The new gladiators
This exciting adaptation of Suzanne Collins’s hit novel, the first in a trilogy, punches all the right buttons, writes Donald Clarke
HOLLYWOOD REALLY needs this poor wee film to deliver. With Harry Potter over and Twilight winding down – and John Carter exploding on impact – the dream factory is desperately searching for another durable franchise. There’s no pressure on the folk behind this adaptation of Suzanne Collins’s young-adult bestseller. It’s just the very survival of the industry that’s at stake.
Well, Gary Ross, the solid talent behind Pleasantville and Seabiscuit, has done a bang-up job on the first episode of the projected trilogy. The novels certainly tread upon familiar ground. The series imagines a dystopian America where teenage citizens are made to fight to the death for the entertainment of television viewers. Such pastiches are as old as the game show itself. We think of The Running Man, Rollerball, Series 7: The Contenders and, most conspicuously, Battle Royale. But Ross and Collins have found new ingredients to spice up the ancient recipe.
The strong, unshowy Jennifer Lawrence stars as Katniss Everdeen, resident of a rural mining town that, despite existing many decades in the future, seems to have slipped from a Dorothea Lange photograph. In a scene that offers creepy echoes of Shirley Jackson’s great story The Lottery, Katniss watches aghast as her young sister is randomly selected to represent the district in the titular gladiatorial combat. Katniss volunteers to take the child’s place and, accompanied by the baker’s son (the always likable Josh Hutcherson), is transported to the capital city for interviews, training and indoctrination.
The film-makers take a risk by delaying the characters’ propulsion into conflict for close to an hour. For the most part, the gamble pays off. All movie versions of the future look like the present or the past. This incarnation appears to take place in an anteroom of London’s Blitz Club during the early days of the New Romantic movement: frilly skirts; huge bows, teased pink hair. These preparatory skirmishes are adorably camp and, as well as sewing seeds that will germinate in later episodes, offer a nice contrast to the damp, rural grit that characterises the combat sequences.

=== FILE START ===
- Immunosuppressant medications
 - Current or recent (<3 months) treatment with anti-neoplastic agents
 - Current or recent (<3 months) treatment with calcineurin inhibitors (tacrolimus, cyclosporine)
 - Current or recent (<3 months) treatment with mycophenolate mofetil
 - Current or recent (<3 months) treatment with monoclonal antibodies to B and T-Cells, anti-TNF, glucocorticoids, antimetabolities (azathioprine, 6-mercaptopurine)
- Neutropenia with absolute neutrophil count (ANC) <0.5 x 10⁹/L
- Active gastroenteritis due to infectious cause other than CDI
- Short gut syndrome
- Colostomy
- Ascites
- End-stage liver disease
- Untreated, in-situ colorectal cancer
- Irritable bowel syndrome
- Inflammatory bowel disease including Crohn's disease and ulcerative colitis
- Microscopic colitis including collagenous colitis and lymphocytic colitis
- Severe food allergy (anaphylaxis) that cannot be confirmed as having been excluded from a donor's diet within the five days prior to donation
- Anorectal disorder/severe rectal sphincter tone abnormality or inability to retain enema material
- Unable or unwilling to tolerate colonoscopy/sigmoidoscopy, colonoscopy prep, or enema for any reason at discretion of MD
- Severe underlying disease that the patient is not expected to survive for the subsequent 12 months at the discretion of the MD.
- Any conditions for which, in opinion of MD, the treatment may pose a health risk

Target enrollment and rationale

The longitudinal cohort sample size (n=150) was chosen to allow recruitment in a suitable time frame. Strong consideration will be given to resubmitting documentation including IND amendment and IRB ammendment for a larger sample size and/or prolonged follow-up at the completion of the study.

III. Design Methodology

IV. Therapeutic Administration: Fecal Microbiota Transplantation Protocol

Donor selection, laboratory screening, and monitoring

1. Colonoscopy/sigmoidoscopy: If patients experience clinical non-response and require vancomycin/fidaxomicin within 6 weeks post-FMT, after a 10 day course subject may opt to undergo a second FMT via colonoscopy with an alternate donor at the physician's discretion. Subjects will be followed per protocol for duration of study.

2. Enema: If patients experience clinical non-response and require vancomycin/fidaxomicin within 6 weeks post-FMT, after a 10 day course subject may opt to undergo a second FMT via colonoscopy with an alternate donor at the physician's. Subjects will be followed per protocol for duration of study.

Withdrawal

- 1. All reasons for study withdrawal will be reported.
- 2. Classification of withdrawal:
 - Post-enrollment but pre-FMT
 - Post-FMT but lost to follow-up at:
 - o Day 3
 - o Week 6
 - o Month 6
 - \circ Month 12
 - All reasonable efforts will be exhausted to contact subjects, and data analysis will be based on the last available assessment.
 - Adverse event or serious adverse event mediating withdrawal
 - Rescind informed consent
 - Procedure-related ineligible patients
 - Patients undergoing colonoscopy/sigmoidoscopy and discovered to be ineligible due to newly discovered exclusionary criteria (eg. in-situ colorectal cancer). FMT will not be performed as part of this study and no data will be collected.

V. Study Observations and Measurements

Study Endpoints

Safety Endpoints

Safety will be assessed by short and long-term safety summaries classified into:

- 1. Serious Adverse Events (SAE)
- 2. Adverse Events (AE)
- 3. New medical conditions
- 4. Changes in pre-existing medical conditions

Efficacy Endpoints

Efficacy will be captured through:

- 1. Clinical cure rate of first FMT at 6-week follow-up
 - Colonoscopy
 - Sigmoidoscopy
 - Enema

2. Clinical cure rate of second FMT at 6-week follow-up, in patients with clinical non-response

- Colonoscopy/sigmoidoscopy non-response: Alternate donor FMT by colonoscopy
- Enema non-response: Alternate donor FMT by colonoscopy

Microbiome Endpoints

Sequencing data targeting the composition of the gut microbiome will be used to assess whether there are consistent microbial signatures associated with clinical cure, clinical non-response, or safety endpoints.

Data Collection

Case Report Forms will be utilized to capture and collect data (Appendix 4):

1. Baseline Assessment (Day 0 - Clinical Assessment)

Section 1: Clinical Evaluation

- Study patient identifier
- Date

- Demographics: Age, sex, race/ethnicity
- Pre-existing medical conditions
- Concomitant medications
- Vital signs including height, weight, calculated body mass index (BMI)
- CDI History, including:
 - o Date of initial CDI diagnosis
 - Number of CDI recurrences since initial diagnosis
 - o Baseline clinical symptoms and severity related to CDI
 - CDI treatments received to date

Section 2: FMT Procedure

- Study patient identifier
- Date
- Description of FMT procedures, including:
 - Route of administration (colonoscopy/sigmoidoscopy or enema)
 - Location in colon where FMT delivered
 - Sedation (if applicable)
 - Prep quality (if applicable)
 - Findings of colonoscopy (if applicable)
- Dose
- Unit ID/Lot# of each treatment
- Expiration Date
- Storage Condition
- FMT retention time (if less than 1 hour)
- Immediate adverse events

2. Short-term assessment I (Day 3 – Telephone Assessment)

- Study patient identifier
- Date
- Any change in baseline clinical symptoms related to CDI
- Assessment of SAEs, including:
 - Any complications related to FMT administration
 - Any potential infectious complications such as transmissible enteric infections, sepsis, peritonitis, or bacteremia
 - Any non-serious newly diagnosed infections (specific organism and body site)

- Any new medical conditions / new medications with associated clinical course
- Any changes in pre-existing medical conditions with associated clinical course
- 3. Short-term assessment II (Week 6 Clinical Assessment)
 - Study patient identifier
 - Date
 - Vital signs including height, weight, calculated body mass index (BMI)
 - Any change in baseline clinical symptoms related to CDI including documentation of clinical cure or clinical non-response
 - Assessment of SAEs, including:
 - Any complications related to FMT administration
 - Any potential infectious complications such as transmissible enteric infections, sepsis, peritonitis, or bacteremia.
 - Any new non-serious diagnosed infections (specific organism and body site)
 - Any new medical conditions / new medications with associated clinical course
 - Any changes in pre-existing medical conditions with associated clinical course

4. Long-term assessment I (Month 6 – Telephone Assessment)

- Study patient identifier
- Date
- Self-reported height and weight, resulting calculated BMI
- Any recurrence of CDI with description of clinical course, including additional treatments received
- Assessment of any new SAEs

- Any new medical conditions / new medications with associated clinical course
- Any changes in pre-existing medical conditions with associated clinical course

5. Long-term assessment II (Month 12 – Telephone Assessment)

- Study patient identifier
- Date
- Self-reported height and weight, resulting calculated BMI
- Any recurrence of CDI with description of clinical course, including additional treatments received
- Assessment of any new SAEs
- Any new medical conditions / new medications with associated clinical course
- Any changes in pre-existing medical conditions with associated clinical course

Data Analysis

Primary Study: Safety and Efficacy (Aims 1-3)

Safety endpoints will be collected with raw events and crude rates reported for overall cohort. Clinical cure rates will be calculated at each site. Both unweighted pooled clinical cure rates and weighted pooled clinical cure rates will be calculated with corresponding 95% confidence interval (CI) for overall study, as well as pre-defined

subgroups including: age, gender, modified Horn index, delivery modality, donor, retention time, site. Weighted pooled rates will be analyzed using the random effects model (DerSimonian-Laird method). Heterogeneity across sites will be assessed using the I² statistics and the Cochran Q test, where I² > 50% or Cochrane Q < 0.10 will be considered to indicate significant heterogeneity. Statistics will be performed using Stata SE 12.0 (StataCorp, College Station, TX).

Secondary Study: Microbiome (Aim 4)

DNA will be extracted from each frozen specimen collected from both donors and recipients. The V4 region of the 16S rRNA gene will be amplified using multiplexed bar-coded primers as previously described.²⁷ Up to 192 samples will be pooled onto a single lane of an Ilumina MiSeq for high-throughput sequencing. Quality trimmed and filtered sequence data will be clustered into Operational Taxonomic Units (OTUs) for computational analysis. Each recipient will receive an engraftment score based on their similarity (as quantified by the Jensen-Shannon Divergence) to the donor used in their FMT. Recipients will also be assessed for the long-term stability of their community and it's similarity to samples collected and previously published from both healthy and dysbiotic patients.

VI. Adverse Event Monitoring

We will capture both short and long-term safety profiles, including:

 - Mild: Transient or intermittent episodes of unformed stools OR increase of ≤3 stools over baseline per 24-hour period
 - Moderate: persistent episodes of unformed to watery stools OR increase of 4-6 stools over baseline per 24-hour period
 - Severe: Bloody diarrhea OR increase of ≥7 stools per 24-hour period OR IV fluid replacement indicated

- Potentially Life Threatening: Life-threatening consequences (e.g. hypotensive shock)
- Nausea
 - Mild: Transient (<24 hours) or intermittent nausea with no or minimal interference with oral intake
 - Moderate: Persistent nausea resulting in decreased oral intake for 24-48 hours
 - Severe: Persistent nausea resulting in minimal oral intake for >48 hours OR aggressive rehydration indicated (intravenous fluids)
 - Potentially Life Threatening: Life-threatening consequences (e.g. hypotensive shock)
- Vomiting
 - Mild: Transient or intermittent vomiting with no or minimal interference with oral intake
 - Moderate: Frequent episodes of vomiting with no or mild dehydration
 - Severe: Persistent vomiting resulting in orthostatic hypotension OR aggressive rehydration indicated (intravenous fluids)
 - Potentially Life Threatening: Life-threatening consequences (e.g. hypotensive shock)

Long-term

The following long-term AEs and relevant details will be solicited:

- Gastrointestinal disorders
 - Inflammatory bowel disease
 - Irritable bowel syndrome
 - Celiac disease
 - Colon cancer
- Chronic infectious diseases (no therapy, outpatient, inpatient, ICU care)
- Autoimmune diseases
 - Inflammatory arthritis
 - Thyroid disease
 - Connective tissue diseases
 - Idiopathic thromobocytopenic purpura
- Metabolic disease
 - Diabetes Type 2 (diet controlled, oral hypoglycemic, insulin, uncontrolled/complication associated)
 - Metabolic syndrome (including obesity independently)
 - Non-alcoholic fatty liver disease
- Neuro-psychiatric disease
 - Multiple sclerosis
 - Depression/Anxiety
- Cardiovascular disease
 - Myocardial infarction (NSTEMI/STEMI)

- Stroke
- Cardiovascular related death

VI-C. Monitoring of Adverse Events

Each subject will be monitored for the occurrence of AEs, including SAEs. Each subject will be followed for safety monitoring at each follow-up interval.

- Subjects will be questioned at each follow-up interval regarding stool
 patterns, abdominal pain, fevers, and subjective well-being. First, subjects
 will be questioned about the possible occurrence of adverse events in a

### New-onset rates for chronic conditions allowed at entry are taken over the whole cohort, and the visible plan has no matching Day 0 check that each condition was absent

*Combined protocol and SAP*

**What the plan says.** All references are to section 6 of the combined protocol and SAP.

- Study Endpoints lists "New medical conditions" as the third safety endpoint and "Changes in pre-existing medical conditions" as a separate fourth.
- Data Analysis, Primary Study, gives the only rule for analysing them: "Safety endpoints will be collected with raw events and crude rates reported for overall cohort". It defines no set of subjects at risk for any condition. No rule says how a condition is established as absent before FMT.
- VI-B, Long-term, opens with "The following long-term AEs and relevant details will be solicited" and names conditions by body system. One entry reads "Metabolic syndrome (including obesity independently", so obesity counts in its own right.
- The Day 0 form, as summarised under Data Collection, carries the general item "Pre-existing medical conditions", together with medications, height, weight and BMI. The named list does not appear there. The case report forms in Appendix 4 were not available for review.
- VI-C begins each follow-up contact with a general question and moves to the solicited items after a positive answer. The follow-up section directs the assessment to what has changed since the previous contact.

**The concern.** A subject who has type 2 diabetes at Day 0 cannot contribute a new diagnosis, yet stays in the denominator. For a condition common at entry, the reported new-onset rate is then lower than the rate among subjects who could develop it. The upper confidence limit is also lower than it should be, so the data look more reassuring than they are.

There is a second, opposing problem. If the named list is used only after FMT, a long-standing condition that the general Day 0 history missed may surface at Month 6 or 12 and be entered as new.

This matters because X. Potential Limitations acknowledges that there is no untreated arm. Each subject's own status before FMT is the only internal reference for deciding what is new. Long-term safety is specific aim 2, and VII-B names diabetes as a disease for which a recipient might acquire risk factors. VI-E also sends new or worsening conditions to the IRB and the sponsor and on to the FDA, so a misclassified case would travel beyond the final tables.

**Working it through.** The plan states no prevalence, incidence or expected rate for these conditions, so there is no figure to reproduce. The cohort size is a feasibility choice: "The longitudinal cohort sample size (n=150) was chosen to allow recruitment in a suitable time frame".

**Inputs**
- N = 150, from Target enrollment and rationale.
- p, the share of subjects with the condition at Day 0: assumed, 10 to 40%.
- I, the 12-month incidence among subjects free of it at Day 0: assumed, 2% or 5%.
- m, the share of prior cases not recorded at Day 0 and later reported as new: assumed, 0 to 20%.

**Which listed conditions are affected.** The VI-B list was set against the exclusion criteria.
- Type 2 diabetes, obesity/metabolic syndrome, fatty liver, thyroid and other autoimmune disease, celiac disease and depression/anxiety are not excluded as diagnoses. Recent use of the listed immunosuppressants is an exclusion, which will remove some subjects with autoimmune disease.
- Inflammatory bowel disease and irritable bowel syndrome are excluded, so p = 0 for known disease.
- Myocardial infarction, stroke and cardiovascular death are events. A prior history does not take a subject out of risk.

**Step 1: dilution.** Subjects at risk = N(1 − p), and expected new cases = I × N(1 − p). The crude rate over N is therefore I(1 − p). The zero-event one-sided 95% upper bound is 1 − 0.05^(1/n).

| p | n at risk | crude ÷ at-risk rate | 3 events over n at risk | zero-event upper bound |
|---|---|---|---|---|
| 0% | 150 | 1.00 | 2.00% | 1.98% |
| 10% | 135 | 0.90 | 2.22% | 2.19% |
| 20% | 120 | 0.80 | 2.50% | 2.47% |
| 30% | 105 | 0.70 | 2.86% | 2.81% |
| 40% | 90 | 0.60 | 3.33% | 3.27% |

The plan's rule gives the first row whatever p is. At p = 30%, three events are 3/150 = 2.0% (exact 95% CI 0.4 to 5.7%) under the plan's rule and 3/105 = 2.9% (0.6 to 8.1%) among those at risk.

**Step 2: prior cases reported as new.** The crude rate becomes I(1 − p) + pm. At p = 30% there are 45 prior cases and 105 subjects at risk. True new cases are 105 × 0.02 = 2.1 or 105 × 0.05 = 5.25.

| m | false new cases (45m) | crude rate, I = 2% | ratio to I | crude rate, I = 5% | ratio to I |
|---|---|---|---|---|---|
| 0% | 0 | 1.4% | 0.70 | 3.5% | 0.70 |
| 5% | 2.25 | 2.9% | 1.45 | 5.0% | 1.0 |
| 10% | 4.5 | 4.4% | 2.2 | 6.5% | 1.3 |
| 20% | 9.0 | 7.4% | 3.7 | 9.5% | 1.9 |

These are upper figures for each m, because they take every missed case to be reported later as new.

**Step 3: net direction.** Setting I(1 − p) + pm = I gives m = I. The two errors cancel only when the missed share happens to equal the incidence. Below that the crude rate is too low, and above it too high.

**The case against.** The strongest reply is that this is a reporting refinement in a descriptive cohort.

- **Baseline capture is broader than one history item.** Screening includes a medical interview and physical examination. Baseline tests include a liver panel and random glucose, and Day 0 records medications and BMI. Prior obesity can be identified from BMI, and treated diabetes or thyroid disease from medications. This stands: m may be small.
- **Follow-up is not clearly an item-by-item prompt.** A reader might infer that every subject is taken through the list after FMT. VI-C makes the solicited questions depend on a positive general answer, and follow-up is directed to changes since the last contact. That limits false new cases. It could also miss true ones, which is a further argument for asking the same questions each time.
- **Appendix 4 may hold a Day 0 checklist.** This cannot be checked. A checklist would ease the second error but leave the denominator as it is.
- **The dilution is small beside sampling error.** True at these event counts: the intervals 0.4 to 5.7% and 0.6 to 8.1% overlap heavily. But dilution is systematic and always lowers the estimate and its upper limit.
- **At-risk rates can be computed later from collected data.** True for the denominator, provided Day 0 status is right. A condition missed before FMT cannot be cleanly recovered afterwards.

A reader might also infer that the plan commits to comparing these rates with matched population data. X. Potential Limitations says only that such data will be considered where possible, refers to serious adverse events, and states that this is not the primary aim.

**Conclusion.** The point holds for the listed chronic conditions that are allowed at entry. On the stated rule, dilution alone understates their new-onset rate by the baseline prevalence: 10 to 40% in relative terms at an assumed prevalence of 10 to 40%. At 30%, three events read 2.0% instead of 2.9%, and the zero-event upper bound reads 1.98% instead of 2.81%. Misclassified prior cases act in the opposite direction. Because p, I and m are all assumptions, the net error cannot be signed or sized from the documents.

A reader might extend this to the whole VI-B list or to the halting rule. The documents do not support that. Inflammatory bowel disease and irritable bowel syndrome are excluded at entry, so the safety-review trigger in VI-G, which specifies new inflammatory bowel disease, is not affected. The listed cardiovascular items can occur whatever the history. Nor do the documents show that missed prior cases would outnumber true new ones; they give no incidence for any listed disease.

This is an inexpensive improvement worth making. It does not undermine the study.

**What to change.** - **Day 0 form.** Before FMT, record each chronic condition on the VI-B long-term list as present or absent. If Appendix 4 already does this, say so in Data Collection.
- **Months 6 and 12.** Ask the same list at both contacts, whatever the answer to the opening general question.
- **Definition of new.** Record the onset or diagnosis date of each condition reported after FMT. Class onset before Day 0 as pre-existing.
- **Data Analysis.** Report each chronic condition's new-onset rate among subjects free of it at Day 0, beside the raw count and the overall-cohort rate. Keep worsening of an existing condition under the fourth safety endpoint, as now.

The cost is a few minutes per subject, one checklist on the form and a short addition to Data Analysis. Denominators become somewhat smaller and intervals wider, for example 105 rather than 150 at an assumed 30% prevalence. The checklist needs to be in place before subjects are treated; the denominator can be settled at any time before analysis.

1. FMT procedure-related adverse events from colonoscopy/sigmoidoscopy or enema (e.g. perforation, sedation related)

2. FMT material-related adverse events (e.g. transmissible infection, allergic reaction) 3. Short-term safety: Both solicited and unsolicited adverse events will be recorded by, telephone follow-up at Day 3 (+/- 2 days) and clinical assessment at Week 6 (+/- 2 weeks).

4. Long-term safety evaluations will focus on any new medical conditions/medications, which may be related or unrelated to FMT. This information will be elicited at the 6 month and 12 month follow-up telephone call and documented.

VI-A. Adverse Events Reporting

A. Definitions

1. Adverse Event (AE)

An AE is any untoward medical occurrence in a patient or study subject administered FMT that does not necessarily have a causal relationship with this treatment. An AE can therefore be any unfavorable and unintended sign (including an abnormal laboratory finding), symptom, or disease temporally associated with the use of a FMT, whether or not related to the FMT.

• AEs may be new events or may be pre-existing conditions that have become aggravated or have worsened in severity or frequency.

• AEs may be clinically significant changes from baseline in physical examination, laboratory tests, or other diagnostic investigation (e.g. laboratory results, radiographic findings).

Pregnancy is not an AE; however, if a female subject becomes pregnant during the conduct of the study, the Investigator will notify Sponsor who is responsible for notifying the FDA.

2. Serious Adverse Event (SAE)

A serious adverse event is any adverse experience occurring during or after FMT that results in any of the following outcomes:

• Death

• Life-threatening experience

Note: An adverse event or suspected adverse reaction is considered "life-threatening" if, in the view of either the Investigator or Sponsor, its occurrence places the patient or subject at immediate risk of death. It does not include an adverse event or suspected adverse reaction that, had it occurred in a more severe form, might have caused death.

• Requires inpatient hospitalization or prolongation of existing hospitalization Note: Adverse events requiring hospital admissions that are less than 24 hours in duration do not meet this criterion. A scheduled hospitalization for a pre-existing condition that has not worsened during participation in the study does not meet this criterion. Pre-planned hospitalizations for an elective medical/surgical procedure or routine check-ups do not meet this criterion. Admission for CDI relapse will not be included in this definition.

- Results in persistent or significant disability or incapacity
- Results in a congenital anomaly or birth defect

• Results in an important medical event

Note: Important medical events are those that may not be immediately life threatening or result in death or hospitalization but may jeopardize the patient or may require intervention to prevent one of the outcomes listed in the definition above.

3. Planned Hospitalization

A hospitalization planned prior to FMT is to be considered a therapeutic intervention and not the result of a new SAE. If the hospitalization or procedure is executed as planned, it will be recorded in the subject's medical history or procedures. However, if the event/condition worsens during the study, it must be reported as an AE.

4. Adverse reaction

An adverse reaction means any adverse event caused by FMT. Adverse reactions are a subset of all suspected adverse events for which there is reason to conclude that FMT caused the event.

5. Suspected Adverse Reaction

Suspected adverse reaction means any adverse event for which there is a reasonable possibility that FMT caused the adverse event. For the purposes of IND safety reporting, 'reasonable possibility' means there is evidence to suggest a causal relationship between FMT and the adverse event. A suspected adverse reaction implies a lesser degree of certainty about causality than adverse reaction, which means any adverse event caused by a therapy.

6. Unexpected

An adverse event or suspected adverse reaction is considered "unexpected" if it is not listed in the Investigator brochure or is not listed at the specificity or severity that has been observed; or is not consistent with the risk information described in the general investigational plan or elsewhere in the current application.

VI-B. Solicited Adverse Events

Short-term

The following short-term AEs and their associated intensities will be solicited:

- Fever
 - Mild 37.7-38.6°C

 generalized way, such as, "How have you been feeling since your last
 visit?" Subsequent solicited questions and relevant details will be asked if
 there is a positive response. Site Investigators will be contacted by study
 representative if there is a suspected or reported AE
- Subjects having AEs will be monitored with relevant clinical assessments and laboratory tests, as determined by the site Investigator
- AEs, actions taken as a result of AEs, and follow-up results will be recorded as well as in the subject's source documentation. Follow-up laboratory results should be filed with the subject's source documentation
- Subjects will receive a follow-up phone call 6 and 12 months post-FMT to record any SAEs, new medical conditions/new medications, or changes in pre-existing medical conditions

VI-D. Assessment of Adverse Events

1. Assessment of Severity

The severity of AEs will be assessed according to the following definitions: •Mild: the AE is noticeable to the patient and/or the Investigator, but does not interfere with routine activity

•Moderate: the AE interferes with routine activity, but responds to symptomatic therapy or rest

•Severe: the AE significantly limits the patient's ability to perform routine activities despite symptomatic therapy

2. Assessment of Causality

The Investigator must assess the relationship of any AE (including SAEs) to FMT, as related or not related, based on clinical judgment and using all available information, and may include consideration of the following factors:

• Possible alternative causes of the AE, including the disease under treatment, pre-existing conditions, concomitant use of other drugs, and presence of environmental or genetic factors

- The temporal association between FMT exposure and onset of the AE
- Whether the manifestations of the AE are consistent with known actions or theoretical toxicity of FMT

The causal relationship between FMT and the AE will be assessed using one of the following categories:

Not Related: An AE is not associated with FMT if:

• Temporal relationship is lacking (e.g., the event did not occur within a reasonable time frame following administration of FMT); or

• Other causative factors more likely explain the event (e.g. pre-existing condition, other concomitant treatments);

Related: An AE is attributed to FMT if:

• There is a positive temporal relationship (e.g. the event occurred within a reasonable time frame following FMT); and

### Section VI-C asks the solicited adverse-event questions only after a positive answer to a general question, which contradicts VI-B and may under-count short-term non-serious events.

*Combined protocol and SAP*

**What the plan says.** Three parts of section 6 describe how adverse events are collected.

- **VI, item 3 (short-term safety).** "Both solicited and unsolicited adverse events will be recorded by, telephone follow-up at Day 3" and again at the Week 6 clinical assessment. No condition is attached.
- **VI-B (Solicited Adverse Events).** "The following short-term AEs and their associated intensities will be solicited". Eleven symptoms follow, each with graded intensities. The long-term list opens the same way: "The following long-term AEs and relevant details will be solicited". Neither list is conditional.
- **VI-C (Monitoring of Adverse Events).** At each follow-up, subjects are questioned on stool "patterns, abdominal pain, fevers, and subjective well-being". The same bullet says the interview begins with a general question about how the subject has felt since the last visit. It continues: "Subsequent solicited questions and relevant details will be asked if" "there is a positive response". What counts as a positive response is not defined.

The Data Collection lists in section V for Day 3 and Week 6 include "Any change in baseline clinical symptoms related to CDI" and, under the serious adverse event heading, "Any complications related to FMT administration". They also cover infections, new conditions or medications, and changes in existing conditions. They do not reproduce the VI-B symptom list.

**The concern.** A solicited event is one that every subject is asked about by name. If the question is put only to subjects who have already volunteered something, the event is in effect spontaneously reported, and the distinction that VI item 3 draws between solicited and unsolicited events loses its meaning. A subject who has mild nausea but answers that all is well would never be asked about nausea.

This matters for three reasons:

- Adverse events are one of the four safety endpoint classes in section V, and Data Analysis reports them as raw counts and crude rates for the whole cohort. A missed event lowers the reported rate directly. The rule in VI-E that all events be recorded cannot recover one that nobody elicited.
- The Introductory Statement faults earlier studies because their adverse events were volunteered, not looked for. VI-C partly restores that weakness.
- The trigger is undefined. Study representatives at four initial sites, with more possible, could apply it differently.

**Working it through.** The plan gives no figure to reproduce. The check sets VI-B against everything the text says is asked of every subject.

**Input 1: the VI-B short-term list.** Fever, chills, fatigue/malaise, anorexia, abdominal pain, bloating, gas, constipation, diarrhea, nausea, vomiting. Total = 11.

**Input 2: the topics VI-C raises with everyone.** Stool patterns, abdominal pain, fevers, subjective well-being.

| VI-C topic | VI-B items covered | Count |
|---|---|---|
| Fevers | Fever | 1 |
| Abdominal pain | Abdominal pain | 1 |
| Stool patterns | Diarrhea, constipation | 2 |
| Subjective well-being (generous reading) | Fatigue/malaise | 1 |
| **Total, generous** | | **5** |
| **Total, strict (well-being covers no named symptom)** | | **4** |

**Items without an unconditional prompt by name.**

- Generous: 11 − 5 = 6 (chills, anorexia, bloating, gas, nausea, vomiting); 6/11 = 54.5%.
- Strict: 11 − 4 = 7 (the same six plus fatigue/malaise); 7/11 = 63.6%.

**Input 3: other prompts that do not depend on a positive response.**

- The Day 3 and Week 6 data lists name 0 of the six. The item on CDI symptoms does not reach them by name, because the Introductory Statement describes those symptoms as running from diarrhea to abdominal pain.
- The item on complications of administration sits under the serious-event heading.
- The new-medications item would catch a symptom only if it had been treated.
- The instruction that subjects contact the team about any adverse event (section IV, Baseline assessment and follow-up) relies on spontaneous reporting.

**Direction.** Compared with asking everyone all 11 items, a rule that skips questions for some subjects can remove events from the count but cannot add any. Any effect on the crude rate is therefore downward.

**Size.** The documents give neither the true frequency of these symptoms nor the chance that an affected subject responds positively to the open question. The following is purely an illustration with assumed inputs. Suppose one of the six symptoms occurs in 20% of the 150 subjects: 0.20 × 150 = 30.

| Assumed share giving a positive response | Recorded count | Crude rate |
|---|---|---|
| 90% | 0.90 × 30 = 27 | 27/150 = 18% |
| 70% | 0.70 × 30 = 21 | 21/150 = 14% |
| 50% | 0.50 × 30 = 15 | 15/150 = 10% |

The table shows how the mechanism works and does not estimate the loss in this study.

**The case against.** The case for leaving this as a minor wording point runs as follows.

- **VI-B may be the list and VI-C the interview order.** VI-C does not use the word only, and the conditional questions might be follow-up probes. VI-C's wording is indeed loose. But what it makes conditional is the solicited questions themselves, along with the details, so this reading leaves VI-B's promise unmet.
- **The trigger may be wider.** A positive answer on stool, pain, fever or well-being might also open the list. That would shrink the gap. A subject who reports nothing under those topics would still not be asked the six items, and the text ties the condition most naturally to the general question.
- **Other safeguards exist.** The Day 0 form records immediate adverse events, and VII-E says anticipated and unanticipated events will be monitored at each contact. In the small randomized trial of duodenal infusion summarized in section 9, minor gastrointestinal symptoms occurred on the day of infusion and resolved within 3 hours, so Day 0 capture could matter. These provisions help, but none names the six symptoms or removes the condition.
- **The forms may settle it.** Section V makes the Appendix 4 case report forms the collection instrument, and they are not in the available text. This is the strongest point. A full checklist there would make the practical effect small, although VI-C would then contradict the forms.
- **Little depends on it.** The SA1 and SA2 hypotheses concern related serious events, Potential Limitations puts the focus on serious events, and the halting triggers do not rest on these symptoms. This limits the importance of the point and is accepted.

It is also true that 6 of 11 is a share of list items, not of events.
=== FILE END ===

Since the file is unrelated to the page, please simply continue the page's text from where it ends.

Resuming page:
Ross has had to work darn hard to retain that 12A certificate. Knives are brandished. Young people are slaughtered ruthlessly. Nonetheless, thanks to fast cutting and coy camera angles, The Hunger Games just about manages to remain within the family enclosure. Little blood is spilt, but seasoned action fiends will not feel themselves overly short-changed.
It is, however, Lawrence’s tasty performance that really sets the film apart. While her opponents in the leafy glade that constitutes the arena have the psychological depth of characters from Tekken, Lawrence makes something delightfully conflicted of Katniss: she is as hard as diamond, but guiltily enjoys being dolled up by the public relations wonks.
On this evidence, we will almost certainly be welcoming her back for another two episodes. Hollywood can breathe a little easier.
The game show from hell: Jennifer Lawrence as Katniss Everdeen and Stanley Tucci as Caesar Flick